Therefore, since both intrinsic and extraneous loads affect cognitive processing, making adjustments to lessen the load on an individual’s working memory can positively impact the ability to process more effectively. As an individual reads, these adjustments can increase fluency, accuracy, and, ultimately, comprehension.
Why Measure Fluency?
Fluency is often an early indicator alerting teachers to underlying issues that impact comprehension. Defined as accurate and automatic word recognition at an appropriate rate of speed and expression, fluency difficulties point to a lack of automation in the processing of text, patterns, and phonological letter/sound relations. Studies have likewise shown a direct connection between student fluency and the likelihood of effective understanding.
In other words, the cognitive load expected of a non-fluent reader trying to decode is taking up too much space in the working memory to be able to focus on rate, prose, expression, and understanding. Comprehension ultimately becomes blocked or limited because the reader’s cognitive abilities are consumed with decoding. Lack of fluency is an indicator of stress on the cognitive load of an individual’s working memory.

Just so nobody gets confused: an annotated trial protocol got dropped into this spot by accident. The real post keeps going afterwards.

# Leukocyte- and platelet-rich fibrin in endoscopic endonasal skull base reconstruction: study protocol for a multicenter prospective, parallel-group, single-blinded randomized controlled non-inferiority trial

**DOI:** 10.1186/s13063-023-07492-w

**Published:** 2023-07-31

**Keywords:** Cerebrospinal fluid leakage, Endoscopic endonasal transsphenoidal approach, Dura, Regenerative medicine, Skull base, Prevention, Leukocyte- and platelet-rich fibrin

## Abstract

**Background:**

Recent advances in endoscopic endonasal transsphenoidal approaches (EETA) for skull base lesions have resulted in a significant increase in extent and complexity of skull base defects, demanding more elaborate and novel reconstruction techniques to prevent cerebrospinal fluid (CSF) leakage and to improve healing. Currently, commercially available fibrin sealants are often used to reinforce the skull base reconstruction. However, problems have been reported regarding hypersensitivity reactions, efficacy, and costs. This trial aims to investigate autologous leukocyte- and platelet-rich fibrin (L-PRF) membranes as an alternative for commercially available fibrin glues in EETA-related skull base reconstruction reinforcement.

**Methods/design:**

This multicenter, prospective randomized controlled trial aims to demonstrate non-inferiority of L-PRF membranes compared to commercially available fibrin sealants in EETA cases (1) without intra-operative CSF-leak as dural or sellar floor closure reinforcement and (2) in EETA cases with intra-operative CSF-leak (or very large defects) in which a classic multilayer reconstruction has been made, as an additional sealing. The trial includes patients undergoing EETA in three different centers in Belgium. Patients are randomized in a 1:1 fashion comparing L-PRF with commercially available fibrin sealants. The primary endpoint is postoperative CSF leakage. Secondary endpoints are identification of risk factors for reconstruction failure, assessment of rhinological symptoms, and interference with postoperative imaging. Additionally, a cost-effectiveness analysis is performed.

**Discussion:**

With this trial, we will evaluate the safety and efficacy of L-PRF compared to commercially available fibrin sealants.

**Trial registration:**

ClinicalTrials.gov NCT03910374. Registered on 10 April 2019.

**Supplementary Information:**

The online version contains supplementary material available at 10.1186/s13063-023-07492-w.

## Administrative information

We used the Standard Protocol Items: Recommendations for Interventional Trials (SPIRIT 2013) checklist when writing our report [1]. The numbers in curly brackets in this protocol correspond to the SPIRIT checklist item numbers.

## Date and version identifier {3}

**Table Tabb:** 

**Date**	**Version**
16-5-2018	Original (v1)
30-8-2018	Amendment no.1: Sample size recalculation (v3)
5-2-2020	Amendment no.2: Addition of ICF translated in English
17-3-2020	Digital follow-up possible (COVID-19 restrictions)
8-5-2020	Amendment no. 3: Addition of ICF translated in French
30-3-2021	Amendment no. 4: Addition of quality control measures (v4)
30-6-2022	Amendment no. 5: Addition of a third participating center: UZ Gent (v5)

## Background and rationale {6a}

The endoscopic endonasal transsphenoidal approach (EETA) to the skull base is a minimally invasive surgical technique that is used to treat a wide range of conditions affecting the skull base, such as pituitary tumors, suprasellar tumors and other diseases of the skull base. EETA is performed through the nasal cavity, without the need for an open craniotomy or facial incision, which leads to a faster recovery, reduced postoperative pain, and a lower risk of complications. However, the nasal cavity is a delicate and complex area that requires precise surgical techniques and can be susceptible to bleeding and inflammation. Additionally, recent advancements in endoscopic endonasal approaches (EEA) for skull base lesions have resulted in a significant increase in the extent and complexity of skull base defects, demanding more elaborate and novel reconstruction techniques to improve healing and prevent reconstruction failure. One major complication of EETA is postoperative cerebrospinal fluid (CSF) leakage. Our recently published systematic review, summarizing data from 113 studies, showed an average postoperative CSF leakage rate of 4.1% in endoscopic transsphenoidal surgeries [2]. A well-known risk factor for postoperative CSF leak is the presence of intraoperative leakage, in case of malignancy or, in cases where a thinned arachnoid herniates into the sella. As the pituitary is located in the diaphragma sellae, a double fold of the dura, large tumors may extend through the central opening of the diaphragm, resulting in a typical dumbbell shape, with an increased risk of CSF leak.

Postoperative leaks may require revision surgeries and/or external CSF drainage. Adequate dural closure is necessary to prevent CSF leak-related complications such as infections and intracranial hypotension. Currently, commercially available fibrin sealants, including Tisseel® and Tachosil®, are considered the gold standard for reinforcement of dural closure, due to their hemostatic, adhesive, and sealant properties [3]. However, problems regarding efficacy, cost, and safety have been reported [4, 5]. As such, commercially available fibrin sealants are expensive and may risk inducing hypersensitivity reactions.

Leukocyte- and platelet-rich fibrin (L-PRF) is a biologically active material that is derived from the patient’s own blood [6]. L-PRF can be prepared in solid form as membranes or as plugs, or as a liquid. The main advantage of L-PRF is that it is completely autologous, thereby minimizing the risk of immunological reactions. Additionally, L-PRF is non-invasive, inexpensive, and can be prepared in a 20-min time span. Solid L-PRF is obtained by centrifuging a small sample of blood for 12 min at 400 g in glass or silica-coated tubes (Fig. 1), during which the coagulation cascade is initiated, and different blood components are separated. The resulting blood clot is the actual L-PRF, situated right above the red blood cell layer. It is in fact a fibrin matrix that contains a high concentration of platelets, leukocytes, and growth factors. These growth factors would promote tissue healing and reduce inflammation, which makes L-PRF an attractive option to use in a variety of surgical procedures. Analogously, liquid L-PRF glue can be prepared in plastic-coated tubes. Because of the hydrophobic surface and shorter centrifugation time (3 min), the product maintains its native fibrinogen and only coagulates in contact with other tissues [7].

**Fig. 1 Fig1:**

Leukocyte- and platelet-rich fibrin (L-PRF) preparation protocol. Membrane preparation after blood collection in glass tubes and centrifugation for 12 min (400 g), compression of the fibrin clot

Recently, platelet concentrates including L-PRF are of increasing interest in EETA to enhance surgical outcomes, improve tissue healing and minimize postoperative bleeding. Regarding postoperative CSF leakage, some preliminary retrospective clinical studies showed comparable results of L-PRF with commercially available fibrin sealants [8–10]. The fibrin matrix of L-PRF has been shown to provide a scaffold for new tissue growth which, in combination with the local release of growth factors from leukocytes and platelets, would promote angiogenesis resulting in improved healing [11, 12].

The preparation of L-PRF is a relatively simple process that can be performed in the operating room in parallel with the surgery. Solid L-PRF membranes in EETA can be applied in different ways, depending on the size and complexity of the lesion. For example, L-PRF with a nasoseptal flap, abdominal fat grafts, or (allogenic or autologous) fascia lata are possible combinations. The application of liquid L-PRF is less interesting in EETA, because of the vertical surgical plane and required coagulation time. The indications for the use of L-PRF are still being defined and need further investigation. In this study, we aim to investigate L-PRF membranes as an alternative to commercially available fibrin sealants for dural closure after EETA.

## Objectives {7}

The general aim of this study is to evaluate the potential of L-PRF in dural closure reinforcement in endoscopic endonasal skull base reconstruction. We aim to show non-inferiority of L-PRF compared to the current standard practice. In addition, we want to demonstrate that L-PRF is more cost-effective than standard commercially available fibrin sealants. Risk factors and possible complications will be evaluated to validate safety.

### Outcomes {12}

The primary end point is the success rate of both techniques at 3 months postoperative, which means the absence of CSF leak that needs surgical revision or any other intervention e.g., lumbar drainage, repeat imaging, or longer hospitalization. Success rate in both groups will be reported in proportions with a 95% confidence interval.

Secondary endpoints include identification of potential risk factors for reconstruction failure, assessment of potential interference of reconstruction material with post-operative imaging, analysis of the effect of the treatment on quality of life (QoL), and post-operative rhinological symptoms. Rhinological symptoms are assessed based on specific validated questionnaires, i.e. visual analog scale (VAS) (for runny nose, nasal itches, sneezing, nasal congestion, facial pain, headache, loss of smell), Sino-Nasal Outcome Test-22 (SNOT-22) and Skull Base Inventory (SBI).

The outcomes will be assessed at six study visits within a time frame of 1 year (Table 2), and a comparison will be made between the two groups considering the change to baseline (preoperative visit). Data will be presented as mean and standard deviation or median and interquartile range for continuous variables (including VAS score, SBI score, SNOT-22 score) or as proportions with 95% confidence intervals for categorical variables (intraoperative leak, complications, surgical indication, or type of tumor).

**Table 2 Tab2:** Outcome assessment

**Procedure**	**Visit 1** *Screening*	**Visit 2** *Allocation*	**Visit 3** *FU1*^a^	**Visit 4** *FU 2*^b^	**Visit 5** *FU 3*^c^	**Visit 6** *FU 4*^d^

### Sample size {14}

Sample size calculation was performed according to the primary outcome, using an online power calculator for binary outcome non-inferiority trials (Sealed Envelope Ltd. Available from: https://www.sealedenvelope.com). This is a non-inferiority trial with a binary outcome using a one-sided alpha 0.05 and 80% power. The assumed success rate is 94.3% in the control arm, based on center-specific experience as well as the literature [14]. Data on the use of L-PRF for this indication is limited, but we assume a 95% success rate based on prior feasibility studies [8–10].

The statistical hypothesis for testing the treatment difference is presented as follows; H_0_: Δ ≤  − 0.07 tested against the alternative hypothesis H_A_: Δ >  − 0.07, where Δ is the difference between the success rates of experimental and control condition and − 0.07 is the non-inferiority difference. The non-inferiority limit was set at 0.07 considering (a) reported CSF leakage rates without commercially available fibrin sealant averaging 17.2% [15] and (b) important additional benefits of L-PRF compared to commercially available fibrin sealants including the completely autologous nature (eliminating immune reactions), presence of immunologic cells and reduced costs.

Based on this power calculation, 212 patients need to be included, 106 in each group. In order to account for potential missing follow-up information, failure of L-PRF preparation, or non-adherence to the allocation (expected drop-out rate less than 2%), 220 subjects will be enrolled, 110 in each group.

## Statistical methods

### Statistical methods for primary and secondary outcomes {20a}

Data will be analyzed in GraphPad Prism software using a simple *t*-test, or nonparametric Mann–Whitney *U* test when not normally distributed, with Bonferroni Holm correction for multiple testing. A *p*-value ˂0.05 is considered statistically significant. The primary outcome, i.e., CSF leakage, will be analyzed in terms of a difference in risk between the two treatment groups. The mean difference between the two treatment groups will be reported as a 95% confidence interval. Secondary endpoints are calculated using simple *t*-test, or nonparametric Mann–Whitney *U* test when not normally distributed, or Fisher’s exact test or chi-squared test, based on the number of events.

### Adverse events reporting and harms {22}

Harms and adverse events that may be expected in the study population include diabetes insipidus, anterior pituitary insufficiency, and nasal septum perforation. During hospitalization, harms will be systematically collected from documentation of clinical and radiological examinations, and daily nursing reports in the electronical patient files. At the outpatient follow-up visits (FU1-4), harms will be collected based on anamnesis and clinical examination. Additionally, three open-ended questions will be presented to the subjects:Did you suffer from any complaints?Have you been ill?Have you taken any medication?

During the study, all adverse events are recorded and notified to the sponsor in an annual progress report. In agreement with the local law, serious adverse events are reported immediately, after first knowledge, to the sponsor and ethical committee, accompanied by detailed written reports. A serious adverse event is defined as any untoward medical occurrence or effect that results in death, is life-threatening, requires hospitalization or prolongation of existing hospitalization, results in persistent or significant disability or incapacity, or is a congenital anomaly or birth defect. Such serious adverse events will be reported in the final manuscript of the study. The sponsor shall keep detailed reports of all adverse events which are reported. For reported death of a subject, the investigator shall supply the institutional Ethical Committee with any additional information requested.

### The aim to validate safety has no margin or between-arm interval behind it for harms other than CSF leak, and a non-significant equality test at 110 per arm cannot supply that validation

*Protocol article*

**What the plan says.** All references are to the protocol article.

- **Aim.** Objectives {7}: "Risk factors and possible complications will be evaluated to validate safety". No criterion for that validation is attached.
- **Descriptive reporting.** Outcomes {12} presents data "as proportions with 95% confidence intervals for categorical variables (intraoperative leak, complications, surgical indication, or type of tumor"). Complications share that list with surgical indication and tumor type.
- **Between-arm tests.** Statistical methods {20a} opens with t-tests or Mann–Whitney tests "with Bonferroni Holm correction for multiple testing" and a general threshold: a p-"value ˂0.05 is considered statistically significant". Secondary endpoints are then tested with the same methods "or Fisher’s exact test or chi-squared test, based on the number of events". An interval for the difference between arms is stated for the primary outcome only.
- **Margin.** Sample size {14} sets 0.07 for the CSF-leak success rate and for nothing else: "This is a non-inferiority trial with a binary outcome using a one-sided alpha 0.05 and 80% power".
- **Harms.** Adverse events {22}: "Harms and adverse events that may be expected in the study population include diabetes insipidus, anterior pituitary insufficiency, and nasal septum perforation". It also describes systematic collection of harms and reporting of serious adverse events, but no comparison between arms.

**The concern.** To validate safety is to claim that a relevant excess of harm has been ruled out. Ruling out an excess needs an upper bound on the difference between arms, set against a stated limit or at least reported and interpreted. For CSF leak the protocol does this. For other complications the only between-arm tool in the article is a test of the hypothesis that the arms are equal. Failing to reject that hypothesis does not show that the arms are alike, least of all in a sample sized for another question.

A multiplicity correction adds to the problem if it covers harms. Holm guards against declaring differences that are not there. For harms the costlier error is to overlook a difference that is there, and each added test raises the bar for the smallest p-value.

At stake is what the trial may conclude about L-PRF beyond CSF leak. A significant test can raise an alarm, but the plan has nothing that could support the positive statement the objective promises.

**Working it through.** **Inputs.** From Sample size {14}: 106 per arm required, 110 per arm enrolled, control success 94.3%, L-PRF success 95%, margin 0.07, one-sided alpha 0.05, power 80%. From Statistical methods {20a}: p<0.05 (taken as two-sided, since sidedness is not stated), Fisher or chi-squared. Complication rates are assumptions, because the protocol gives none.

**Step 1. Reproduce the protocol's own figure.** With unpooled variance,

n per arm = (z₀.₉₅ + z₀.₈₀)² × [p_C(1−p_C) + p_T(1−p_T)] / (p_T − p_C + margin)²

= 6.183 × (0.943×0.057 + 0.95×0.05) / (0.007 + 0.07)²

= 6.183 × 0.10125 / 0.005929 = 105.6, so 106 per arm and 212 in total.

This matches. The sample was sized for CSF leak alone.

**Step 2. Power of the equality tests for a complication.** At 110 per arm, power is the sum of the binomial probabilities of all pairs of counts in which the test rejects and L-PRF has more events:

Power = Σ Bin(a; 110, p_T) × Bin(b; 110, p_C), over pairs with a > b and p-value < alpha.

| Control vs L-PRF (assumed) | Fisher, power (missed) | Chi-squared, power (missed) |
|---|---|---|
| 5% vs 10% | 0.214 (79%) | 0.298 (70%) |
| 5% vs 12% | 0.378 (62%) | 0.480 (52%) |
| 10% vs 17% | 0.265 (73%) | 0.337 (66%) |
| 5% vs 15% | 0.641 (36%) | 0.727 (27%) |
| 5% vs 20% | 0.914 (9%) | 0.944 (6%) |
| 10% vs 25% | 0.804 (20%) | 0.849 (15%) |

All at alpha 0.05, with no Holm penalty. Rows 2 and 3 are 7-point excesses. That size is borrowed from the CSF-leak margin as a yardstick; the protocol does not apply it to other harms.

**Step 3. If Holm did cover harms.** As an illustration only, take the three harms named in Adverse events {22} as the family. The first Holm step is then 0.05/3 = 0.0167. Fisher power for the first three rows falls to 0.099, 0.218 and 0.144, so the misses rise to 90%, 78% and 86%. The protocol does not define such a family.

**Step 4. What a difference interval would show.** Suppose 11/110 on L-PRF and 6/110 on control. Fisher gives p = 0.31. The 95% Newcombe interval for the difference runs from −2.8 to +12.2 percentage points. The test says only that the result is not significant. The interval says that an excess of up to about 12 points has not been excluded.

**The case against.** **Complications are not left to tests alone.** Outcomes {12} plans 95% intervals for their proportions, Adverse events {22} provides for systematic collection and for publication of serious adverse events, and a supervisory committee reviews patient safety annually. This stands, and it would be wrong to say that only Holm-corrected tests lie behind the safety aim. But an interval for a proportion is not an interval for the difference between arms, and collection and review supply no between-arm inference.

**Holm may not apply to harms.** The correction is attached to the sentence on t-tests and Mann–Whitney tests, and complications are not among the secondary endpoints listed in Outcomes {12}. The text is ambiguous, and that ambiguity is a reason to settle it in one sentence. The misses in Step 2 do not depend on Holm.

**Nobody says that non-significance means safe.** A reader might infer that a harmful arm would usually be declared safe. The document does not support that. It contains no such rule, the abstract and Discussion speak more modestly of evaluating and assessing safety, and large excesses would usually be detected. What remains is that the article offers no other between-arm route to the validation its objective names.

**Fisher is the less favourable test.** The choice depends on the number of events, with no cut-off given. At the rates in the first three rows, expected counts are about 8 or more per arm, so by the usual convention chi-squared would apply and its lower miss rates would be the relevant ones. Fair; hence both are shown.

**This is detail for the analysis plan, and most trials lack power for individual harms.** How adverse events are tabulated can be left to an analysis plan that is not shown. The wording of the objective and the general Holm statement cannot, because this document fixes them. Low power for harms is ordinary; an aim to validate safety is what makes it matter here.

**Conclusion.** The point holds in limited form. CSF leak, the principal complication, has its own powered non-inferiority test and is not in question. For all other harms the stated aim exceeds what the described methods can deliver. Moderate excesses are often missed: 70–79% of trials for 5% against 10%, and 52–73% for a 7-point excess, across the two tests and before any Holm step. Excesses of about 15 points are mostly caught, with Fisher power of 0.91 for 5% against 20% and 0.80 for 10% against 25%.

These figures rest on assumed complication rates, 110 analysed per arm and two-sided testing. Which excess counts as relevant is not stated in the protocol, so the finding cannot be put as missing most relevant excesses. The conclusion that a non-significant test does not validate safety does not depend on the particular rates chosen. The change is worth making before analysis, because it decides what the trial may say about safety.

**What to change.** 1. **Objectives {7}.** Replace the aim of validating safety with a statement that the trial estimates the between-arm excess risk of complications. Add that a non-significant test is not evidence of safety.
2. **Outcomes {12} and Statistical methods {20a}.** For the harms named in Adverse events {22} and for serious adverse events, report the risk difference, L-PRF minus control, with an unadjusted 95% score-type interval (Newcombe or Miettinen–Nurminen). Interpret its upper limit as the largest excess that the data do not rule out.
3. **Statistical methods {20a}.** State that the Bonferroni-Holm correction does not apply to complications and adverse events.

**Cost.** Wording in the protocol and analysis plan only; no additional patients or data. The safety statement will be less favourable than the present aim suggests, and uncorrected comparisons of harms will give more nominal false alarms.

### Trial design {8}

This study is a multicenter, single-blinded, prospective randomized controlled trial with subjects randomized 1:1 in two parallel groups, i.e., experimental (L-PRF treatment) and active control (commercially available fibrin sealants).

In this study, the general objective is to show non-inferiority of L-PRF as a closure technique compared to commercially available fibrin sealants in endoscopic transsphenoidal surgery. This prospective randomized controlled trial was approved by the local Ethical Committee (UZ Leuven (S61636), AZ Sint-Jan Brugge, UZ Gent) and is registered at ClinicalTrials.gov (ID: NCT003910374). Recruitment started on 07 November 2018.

“When text-specific processes, particularly decoding, are not fluent and automatic, reading comprehension is weakened. This is because weak decoding skills act as a bottleneck, increasing cognitive load and leaving fewer cognitive resources available for reading comprehension.”
Connor, et al.
What Effect Does Text Readability Have?
Sweller argued that instructional design could reduce cognitive load in learners. Cognitive Load Theory suggests that any reduction to required processing frees up working memory. Making changes to a text format (font, size, character width or spacing, weight, and line spacing) to improve readability for an individual reader may reduce the extraneous load on the reader’s cognitive processing. The result is freeing up more space in the working memory for the decoding or word recognition components of reading.